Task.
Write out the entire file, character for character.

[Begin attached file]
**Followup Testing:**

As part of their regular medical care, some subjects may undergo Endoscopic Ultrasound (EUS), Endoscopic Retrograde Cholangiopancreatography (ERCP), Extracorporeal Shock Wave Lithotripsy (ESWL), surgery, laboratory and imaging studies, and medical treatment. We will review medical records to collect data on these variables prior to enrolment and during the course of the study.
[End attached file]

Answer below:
**Followup Testing:**

As part of their regular medical care, some subjects may undergo Endoscopic Ultrasound (EUS), Endoscopic Retrograde Cholangiopancreatography (ERCP), Extracorporeal Shock Wave Lithotripsy (ESWL), surgery, laboratory and imaging studies, and medical treatment. We will review medical records to collect data on these variables prior to enrolment and during the course of the study.